What’s Next For Dell After Going Private?


Updated 5:28 p.m. EST, Tuesday, February 5

Dell on Tuesday announced that it would be going private in a $24.4 billion buyback deal financed in part by founder and CEO Michael Dell and Silver Lake Partners, with a $2 billion loan from Microsoft.

The move will allow the Texas-based PC maker more flexibility in its operations, as it does not have to be accountable to public shareholders and is under less pressure to meet quarterly analyst expectations, as consumer tech analyst Ross Rubin of Reticle Research explained to TPM in a phone interview.

“It makes it easier for them [Dell] to do longer term investments,” Rubin said, suggesting one example may be Dell’s project Ophelia, a USB-stick-sized minicomputer, sans display, that runs Google Android and can be plugged into a generic flat-panel monitor or TV set. Ophelia is capable of running full desktop PC software from the cloud, according to a report from Quartz. That product isn’t on sale yet but Dell aims to price it at $50, according to Quartz.Dell’s effort to privatize itself comes at a time of great upheaval throughout its core industry — the personal computer market, which relies primarily on the Windows operating system. PCs shipments are slumping, with consumers increasingly gravitating toward mobile devices such as Apple’s iPad and iPhone, as well as smartphones and tablets running Google’s Android software, all of which offer less processing power and graphics capabilities than PCs, but more portability, more convenient experiences, and greater connectivity.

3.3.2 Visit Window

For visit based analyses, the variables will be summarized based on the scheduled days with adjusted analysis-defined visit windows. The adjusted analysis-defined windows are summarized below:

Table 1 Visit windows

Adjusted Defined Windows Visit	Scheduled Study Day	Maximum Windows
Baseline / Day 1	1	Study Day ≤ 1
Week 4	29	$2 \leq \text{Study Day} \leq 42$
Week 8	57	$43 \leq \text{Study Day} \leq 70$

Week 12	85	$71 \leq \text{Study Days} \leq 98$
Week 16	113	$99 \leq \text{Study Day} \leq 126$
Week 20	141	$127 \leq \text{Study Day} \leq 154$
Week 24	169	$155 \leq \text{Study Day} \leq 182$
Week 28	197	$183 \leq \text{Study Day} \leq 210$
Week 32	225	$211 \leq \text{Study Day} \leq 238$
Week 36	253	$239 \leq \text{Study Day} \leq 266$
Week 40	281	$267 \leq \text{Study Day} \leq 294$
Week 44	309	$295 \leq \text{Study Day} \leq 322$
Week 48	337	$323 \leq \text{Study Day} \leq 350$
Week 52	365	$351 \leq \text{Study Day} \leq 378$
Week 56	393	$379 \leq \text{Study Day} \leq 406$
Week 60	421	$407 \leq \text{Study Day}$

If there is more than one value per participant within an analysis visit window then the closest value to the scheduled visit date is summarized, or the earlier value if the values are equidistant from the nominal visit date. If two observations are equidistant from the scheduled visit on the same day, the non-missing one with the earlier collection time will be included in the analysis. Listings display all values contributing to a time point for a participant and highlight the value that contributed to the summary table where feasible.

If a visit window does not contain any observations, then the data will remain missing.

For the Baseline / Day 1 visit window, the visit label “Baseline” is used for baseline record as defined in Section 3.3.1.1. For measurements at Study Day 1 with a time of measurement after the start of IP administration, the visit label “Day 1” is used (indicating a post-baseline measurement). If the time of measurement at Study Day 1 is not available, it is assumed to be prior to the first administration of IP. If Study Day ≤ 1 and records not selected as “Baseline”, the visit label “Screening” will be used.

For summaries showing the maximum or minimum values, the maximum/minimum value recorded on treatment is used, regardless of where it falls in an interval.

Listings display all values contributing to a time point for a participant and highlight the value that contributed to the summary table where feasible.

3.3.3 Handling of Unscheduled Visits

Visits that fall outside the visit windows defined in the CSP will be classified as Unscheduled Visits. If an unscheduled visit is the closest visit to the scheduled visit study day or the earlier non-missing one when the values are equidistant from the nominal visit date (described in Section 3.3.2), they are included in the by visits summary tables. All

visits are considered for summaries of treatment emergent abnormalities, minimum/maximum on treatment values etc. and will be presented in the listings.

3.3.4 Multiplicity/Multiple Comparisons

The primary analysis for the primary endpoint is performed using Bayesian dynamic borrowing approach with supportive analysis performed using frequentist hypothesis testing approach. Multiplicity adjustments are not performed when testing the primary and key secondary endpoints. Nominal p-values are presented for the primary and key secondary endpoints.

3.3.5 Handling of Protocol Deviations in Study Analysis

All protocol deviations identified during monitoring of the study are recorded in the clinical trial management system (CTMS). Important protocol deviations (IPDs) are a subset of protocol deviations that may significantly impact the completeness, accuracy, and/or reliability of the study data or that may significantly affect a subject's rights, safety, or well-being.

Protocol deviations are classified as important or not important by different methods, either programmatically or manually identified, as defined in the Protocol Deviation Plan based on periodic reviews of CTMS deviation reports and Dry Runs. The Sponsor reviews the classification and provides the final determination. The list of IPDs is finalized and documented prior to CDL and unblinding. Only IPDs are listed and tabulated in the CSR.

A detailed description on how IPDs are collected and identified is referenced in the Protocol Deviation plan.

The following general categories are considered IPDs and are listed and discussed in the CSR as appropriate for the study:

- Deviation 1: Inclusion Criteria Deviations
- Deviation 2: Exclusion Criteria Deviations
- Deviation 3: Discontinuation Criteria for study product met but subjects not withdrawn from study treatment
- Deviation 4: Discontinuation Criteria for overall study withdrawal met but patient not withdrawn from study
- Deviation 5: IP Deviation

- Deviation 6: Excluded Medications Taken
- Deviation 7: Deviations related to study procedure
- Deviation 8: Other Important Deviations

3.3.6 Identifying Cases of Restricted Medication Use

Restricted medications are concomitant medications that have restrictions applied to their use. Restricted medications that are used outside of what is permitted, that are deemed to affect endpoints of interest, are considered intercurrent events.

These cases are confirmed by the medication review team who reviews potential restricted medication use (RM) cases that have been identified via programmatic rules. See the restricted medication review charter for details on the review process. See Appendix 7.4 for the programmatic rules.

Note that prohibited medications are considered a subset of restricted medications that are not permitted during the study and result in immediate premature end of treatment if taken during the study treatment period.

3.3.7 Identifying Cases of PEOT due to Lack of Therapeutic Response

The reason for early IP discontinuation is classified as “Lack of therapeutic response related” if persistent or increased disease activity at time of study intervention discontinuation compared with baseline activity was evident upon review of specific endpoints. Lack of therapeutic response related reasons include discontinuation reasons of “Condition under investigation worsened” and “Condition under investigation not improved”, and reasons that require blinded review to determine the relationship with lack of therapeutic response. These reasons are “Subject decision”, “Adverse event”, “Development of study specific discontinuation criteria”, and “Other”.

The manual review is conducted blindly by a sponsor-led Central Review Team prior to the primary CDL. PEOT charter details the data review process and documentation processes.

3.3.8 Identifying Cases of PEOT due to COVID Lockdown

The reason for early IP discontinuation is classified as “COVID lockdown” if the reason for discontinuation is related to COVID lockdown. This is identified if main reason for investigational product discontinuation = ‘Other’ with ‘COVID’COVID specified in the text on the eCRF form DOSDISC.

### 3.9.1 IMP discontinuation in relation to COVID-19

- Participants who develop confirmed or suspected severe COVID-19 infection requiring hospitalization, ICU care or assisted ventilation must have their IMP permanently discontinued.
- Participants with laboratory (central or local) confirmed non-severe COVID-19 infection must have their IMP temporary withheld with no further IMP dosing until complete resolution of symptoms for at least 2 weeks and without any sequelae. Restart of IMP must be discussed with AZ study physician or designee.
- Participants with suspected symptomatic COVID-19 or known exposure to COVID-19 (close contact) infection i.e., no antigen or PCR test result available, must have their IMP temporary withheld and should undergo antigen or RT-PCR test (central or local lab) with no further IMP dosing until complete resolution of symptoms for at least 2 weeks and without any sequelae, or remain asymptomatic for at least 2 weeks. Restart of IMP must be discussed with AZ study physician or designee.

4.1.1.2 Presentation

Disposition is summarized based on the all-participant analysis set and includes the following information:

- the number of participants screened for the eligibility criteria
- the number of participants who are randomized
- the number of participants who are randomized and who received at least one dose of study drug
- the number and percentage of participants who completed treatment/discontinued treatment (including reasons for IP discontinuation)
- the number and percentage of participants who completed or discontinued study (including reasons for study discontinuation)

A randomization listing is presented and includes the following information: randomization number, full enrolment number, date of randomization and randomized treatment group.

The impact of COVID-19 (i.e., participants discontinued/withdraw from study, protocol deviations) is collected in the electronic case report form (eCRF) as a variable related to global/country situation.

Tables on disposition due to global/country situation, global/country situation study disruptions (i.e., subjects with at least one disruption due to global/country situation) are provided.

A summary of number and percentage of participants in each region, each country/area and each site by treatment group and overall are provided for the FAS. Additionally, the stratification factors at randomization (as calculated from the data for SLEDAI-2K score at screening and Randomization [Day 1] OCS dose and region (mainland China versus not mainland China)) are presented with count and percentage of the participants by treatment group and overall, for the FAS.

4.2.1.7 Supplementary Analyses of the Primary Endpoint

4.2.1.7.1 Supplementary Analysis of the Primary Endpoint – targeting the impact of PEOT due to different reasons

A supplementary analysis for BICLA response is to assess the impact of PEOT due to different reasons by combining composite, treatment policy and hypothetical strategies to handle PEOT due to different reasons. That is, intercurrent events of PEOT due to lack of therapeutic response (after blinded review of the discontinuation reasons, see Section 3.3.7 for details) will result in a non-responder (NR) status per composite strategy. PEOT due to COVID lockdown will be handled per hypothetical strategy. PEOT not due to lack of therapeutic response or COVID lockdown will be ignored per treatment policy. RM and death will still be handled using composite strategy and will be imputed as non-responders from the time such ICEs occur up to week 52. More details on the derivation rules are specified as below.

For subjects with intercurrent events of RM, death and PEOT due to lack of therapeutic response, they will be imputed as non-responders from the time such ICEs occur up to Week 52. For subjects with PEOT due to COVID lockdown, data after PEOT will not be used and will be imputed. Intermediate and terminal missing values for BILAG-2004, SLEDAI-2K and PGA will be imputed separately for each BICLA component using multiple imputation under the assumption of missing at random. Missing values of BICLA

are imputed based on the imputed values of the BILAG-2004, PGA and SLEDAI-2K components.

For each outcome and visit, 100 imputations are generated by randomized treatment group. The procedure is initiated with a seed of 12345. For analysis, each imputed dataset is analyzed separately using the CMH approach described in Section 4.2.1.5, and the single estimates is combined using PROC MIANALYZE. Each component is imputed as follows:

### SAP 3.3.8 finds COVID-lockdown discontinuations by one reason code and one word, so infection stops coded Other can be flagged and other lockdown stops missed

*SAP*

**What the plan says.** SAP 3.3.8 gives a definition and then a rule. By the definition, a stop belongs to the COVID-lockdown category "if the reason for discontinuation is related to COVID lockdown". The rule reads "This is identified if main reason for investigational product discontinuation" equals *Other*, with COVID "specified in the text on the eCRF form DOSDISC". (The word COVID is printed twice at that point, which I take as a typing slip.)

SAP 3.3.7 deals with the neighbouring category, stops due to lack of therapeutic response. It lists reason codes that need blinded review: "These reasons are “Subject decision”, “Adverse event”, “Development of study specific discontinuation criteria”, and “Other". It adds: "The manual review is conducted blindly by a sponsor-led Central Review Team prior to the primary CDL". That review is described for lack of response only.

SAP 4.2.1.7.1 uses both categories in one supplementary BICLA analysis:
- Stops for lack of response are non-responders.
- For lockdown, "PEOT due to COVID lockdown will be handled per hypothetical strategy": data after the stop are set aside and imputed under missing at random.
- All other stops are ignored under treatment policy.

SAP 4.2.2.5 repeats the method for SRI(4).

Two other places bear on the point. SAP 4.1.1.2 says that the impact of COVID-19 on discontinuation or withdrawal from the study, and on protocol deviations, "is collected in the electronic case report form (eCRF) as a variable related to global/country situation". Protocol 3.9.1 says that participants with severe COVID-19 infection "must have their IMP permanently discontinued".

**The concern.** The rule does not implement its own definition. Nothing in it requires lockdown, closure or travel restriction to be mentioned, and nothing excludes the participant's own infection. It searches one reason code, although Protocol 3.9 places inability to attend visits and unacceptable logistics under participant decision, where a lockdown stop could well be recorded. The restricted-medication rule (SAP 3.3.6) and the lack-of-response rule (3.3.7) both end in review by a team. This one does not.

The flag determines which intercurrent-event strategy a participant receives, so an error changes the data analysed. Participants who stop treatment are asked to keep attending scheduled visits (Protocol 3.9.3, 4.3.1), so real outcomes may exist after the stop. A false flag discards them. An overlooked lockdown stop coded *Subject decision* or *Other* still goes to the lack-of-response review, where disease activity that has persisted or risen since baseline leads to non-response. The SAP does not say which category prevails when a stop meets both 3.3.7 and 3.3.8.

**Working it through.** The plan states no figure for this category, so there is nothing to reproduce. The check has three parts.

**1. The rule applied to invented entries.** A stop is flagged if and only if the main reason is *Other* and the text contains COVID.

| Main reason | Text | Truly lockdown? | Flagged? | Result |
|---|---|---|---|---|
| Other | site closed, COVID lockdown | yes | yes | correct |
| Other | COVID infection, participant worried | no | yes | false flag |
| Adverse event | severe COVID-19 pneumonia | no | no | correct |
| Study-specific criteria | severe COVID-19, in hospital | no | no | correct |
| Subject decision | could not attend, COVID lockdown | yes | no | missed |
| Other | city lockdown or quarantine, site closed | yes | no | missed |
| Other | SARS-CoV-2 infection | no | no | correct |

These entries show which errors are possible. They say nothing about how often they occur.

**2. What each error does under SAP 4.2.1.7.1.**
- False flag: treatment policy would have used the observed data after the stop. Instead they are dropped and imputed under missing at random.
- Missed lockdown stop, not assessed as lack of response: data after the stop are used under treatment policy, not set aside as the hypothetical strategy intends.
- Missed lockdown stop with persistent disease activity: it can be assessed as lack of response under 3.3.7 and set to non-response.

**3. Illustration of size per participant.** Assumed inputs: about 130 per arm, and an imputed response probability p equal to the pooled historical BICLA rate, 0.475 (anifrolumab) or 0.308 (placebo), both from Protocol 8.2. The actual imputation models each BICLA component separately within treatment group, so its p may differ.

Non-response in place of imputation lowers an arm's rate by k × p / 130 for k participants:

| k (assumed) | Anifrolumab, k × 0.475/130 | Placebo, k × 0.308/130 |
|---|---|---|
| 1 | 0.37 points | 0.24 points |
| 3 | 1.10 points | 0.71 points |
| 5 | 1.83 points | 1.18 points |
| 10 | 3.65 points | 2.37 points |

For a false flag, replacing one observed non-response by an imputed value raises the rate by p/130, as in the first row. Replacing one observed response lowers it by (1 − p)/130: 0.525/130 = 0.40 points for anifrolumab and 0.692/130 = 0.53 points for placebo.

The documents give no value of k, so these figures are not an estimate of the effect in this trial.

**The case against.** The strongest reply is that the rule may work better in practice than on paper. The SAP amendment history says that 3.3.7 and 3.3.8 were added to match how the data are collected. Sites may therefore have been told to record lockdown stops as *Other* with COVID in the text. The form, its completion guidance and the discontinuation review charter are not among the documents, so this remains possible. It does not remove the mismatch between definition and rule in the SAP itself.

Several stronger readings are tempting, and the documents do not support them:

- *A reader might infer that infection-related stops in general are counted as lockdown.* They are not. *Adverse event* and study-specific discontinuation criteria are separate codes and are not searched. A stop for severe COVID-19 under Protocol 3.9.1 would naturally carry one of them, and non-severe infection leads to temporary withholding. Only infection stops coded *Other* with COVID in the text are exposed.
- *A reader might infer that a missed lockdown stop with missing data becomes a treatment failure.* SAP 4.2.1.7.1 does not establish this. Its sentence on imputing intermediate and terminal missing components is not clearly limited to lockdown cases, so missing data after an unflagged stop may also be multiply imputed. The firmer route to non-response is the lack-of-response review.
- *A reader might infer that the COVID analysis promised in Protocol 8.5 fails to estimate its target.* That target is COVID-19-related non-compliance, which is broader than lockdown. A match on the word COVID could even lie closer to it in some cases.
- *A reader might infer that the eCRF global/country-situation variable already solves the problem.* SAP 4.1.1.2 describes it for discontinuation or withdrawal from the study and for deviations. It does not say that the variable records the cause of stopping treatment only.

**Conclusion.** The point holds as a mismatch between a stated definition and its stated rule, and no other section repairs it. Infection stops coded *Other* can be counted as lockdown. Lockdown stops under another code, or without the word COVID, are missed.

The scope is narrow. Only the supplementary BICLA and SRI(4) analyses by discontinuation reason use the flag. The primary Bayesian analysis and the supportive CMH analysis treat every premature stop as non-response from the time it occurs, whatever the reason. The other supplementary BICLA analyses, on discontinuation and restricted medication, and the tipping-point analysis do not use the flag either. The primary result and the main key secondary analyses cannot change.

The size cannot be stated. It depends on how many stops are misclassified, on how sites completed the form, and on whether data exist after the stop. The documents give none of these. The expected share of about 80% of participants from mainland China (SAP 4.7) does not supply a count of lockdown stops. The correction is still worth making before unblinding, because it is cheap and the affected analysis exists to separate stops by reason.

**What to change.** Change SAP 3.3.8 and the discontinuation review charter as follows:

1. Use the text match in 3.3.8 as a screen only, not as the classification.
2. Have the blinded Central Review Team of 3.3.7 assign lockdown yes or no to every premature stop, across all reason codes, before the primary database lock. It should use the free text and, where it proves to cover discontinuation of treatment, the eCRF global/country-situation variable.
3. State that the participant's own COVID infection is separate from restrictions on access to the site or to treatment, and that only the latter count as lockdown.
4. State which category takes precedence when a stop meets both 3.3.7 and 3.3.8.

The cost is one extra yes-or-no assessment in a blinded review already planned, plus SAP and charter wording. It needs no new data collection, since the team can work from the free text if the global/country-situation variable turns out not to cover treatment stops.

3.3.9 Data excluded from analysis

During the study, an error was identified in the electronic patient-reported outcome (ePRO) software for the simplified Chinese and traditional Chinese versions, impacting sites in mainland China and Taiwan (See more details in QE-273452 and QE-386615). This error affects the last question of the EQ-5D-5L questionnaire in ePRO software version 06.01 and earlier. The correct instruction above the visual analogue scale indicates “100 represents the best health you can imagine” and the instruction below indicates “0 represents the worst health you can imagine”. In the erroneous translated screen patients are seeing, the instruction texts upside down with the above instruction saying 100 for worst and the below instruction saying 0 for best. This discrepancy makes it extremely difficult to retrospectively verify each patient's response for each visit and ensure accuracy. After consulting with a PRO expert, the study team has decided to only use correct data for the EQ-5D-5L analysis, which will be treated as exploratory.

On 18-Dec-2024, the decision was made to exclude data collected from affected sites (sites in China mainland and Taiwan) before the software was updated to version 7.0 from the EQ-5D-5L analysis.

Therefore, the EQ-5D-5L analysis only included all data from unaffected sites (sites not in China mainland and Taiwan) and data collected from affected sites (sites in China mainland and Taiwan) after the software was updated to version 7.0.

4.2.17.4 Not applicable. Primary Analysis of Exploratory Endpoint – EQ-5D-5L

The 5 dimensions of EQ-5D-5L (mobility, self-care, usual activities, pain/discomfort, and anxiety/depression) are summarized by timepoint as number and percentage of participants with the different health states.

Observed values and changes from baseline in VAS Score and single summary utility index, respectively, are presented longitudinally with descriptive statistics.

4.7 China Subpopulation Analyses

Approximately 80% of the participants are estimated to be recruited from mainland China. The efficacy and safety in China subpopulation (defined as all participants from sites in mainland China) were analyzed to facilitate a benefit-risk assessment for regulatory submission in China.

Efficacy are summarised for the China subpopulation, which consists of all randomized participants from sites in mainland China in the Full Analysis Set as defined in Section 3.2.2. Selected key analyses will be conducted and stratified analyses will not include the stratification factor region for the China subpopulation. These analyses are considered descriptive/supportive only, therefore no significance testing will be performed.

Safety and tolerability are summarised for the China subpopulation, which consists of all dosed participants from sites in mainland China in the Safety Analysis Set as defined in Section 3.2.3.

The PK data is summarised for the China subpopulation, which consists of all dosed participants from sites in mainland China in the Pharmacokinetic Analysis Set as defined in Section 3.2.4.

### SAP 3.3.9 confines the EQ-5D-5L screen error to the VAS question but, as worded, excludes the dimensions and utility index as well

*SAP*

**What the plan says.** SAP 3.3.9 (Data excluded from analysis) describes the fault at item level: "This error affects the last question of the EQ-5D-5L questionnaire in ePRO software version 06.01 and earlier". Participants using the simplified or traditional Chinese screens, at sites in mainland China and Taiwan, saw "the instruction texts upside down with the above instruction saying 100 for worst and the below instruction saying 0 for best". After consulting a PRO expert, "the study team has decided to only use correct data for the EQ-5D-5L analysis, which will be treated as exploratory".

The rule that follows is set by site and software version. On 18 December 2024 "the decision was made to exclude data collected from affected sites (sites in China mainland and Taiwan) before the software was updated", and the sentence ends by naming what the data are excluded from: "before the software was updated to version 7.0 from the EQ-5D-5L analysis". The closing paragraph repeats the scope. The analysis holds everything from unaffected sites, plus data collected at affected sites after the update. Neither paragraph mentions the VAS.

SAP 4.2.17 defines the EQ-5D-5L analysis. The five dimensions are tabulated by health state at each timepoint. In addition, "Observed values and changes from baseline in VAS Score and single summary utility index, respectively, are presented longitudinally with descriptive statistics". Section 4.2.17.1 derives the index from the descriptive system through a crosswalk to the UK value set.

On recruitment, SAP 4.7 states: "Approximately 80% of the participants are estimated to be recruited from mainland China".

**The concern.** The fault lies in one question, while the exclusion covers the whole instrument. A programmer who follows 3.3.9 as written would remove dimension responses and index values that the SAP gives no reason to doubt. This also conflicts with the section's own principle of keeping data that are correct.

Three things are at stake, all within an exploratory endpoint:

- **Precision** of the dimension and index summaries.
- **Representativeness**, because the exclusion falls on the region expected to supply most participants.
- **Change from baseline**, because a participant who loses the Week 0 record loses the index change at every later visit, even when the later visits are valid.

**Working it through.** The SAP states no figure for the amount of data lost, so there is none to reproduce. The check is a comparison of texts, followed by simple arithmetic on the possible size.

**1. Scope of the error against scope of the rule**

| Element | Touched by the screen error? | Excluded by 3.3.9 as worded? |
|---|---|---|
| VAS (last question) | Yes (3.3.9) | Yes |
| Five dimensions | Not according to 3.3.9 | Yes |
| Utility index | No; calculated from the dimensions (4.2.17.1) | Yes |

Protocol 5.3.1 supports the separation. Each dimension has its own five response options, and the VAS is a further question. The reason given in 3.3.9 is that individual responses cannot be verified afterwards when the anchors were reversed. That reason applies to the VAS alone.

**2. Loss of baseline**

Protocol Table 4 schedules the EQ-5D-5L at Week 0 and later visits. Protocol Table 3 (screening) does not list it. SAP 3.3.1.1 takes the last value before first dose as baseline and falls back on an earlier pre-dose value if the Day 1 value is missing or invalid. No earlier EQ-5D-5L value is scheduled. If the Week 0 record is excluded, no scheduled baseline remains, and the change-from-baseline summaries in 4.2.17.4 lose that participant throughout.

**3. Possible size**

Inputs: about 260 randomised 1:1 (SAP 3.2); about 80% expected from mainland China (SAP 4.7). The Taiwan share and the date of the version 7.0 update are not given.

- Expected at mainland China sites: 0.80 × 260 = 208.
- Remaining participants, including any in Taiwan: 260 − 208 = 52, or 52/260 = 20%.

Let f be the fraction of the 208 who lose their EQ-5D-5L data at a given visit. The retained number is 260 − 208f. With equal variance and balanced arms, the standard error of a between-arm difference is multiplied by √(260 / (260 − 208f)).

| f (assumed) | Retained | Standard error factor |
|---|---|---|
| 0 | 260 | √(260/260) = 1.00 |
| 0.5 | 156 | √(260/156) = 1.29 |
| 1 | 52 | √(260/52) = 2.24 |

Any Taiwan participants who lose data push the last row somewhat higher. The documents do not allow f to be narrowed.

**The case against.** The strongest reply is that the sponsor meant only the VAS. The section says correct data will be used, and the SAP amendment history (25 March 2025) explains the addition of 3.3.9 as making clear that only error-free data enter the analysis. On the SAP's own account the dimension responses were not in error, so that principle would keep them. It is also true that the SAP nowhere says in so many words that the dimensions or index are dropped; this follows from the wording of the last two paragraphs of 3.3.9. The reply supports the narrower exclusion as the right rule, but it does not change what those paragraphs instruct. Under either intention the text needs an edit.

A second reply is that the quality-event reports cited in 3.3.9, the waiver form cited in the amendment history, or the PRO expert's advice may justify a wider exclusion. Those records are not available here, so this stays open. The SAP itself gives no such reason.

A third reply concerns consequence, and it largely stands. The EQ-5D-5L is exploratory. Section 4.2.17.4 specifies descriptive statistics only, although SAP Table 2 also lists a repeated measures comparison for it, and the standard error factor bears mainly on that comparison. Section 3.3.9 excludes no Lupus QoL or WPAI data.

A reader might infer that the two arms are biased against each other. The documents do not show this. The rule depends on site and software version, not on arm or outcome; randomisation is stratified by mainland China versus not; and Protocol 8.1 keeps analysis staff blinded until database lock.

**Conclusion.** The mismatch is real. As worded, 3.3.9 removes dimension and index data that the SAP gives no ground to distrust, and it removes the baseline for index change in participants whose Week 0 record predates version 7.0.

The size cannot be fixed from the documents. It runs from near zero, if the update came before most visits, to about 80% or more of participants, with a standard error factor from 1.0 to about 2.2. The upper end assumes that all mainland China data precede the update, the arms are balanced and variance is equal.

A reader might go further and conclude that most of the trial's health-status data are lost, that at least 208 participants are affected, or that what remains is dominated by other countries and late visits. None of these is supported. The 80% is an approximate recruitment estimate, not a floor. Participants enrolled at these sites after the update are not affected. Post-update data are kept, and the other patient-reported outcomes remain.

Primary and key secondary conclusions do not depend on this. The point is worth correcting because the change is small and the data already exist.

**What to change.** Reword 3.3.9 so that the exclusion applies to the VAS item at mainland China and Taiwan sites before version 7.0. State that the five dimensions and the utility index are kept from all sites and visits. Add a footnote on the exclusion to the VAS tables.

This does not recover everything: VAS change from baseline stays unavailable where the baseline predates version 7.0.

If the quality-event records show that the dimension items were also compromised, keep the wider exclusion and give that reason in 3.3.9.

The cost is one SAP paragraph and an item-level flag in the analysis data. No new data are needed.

Here’s a chart comparing PC shipments to shipments of mobile devices through January 2012 from Horace Deidu, a mobile analyst who founded the blog Asymco:

“I believe this transaction will open an exciting new chapter for Dell, our customers and team members,” Michael Dell said in a statement published online Tuesday by the company, continuing: